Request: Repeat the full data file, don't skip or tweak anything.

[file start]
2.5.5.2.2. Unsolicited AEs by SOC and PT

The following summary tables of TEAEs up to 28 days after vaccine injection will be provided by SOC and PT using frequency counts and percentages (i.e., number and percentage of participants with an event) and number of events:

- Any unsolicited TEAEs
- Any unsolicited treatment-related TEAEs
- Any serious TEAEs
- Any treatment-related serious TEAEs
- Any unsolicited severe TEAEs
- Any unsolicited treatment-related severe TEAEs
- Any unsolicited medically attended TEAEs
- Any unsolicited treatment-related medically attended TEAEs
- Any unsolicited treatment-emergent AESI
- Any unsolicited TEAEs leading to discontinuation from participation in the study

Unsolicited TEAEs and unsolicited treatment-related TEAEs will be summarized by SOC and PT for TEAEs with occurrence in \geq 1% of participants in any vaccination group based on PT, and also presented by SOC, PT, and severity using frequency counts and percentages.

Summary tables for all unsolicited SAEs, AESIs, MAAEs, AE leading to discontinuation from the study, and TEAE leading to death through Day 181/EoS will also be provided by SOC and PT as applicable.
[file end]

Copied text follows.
2.5.5.2.2. Unsolicited AEs by SOC and PT

The following summary tables of TEAEs up to 28 days after vaccine injection will be provided by SOC and PT using frequency counts and percentages (i.e., number and percentage of participants with an event) and number of events:

- Any unsolicited TEAEs
- Any unsolicited treatment-related TEAEs
- Any serious TEAEs
- Any treatment-related serious TEAEs
- Any unsolicited severe TEAEs
- Any unsolicited treatment-related severe TEAEs
- Any unsolicited medically attended TEAEs
- Any unsolicited treatment-related medically attended TEAEs
- Any unsolicited treatment-emergent AESI
- Any unsolicited TEAEs leading to discontinuation from participation in the study

Unsolicited TEAEs and unsolicited treatment-related TEAEs will be summarized by SOC and PT for TEAEs with occurrence in \geq 1% of participants in any vaccination group based on PT, and also presented by SOC, PT, and severity using frequency counts and percentages.

Summary tables for all unsolicited SAEs, AESIs, MAAEs, AE leading to discontinuation from the study, and TEAE leading to death through Day 181/EoS will also be provided by SOC and PT as applicable.